Fresh greens, some hay, a fruit treat here and there and pellets are all essential parts of a rabbit’s diet.
In our guide below, we’ll be taking a look at some of the best rabbit food and provide you with a few dry options in our table below.
There is a lot to know about a rabbit’s dietary needs, and while we can’t provide you with any fresh food options (you can head to the nearest grocery store for that), we can show you some excellent hay and pellet options here.
- How to Determine Which Food Your Rabbit Needs
- Top 6 Rabbit Foods Table
- Fresh Grass
- Types of Hay
- Pellets or Mixed Foods
- Leafy Greens
- Top 3 Best Rabbit Food Reviews
- [easyazon_link asin=”B00EFE6HXG” locale=”US” new_window=”default” nofollow=”default” tag=”senappblo-20″ add_to_cart=”default” cloaking=”default” localization=”default” popups=”default”]1. Small Pet Select Rabbit Food Pellets[/easyazon_link]
- [easyazon_link asin=”B00BAQYO00″ locale=”US” new_window=”default” nofollow=”default” tag=”senappblo-20″ add_to_cart=”default” cloaking=”default” localization=”default” popups=”default”]2. Kaytee Alfalfa Free Timothy Complete Rabbit Food[/easyazon_link]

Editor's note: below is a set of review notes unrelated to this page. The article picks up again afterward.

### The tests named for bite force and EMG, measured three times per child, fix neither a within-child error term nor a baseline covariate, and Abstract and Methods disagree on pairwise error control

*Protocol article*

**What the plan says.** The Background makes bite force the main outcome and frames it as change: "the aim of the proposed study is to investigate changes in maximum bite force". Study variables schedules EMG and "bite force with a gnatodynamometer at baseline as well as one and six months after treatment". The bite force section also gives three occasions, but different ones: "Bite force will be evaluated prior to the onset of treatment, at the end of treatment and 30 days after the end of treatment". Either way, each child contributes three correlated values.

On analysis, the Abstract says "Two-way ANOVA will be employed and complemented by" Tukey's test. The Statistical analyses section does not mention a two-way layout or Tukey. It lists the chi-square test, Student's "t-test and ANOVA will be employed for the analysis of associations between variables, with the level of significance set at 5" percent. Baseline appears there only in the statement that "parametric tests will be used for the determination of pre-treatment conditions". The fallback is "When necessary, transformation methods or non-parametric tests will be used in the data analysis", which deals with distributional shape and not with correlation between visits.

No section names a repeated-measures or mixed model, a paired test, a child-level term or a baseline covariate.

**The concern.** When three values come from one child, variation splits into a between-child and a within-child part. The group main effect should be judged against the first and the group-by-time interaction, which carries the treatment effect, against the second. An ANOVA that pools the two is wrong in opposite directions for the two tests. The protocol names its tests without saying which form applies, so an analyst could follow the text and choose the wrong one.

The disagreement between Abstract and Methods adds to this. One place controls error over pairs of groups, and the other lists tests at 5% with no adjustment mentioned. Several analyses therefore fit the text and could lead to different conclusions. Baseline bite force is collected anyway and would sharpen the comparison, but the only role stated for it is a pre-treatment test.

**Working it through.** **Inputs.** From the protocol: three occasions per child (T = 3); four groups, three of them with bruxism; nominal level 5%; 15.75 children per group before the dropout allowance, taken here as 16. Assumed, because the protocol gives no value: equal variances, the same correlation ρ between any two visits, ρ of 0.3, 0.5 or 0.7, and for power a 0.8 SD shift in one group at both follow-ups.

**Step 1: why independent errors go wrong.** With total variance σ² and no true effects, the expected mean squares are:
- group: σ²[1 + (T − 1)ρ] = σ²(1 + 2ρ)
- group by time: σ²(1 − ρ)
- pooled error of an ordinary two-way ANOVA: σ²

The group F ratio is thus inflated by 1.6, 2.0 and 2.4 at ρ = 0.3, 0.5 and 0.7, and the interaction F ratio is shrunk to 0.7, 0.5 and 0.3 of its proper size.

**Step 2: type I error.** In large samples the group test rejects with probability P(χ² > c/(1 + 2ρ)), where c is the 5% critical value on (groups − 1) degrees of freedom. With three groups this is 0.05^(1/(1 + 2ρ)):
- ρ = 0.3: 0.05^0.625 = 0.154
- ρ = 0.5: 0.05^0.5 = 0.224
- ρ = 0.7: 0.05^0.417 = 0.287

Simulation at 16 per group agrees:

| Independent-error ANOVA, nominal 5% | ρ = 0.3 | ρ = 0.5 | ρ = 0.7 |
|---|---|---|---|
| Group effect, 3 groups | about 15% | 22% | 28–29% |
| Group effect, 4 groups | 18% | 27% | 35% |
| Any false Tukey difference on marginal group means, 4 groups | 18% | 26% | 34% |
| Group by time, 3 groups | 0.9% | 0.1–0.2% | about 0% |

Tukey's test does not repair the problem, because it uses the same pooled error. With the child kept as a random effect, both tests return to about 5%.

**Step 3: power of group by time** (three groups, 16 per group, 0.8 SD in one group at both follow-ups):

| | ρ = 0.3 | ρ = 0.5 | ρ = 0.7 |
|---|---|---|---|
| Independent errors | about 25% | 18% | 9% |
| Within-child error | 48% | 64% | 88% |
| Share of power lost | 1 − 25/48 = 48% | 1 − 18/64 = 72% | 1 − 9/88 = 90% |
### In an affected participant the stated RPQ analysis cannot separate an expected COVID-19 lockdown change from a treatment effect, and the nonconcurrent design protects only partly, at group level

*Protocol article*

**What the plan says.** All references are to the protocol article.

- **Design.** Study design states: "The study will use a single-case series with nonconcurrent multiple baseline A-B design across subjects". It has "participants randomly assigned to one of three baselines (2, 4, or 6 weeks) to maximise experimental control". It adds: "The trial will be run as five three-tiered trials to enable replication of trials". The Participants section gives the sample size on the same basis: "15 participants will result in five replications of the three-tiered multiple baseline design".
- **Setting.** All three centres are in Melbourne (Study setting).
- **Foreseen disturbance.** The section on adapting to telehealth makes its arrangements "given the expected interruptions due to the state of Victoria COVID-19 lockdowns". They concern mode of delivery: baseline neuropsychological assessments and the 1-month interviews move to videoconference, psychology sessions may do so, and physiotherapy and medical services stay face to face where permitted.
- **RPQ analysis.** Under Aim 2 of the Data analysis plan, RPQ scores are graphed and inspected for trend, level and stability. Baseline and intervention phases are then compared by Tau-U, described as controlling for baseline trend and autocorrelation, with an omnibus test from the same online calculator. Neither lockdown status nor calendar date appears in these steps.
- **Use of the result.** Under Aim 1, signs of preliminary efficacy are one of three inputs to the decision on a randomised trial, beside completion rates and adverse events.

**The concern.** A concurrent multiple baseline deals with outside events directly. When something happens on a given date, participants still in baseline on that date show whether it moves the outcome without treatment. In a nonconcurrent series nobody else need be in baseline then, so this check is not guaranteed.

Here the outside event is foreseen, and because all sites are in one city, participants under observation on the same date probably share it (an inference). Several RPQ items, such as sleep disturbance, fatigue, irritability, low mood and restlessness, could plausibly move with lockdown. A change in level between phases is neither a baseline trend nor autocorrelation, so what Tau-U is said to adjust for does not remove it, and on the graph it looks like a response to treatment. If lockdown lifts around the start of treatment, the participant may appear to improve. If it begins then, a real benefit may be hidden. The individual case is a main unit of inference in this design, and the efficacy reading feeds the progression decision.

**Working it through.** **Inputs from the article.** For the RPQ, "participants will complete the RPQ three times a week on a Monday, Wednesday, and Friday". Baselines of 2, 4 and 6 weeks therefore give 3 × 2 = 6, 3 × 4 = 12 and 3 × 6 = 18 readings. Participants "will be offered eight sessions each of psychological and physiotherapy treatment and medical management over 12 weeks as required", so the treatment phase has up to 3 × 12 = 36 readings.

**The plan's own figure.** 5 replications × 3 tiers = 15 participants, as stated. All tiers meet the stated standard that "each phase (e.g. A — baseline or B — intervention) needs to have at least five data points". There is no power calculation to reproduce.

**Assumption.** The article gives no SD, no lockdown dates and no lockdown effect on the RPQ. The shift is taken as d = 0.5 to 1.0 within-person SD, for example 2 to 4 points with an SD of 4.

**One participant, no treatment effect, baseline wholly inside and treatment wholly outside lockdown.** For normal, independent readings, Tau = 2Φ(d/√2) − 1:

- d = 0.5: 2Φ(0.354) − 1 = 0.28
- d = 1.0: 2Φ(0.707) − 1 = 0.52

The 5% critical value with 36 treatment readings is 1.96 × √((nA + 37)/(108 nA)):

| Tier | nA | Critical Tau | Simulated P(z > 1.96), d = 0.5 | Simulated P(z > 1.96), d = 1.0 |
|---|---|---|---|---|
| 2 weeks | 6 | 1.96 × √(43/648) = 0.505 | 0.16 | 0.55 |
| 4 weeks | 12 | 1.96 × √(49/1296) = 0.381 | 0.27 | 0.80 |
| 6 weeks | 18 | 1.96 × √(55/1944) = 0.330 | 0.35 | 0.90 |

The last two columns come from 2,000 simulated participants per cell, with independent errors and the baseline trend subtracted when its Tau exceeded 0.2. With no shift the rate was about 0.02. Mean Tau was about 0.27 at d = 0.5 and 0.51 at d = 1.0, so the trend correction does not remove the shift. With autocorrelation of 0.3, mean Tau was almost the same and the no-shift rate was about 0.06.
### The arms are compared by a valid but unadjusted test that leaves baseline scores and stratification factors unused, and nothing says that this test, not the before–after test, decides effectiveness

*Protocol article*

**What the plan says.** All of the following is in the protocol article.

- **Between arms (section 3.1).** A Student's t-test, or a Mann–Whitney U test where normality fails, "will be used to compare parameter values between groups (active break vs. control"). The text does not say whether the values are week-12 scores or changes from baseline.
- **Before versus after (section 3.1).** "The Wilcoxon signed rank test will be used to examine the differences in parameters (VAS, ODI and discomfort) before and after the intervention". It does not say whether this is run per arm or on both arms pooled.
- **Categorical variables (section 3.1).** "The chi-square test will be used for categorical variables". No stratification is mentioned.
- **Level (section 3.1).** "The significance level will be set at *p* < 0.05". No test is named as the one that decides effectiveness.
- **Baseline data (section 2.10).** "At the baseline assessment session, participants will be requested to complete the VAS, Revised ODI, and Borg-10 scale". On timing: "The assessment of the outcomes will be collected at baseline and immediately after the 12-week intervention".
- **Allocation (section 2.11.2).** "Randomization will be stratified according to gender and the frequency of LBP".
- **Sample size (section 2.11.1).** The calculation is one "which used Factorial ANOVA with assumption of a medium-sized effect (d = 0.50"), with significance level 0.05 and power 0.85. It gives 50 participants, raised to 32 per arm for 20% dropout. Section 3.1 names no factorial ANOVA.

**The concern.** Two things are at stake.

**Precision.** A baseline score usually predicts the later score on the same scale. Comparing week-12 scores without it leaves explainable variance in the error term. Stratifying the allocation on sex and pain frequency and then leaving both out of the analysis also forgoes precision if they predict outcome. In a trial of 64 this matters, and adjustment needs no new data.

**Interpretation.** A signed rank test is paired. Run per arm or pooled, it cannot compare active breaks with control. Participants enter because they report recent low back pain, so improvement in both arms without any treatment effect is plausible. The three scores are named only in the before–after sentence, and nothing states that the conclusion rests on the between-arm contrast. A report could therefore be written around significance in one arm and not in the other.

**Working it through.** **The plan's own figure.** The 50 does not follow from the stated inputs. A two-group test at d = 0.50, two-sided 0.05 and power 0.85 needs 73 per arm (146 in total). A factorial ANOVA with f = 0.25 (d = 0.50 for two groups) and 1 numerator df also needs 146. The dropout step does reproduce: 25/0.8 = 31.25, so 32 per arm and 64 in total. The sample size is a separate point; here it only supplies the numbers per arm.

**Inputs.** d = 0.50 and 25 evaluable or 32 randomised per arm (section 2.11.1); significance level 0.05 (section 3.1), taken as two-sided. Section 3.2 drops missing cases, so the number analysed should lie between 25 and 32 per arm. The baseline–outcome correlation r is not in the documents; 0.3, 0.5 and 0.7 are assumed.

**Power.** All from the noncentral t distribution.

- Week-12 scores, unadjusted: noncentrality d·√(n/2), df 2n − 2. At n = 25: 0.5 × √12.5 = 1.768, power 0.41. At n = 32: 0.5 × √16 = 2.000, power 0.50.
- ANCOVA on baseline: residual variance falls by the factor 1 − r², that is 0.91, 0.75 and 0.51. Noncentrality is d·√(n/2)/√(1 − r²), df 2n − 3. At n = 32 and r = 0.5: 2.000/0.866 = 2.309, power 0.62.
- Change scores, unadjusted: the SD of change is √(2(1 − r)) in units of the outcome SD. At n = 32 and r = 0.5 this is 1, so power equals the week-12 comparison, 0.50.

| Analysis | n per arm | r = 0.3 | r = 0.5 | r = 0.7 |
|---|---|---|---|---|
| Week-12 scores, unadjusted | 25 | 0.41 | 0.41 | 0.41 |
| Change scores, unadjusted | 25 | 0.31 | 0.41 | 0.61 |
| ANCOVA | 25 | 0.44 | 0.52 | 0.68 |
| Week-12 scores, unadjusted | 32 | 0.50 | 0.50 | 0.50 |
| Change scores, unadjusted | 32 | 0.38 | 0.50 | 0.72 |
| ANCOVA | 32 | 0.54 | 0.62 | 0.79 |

- [easyazon_link asin=”B001OE5G7I” locale=”US” new_window=”default” nofollow=”default” tag=”senappblo-20″ add_to_cart=”default” cloaking=”default” localization=”default” popups=”default”]3. Oxbow Organic Barley Biscuits[/easyazon_link]
How to Determine Which Food Your Rabbit Needs
In order to narrow down your choices and find the right food for your rabbit, here are a few things you should take into consideration:
- The Rabbit’s Age. “When” and “how much” will be determined by the rabbit’s age.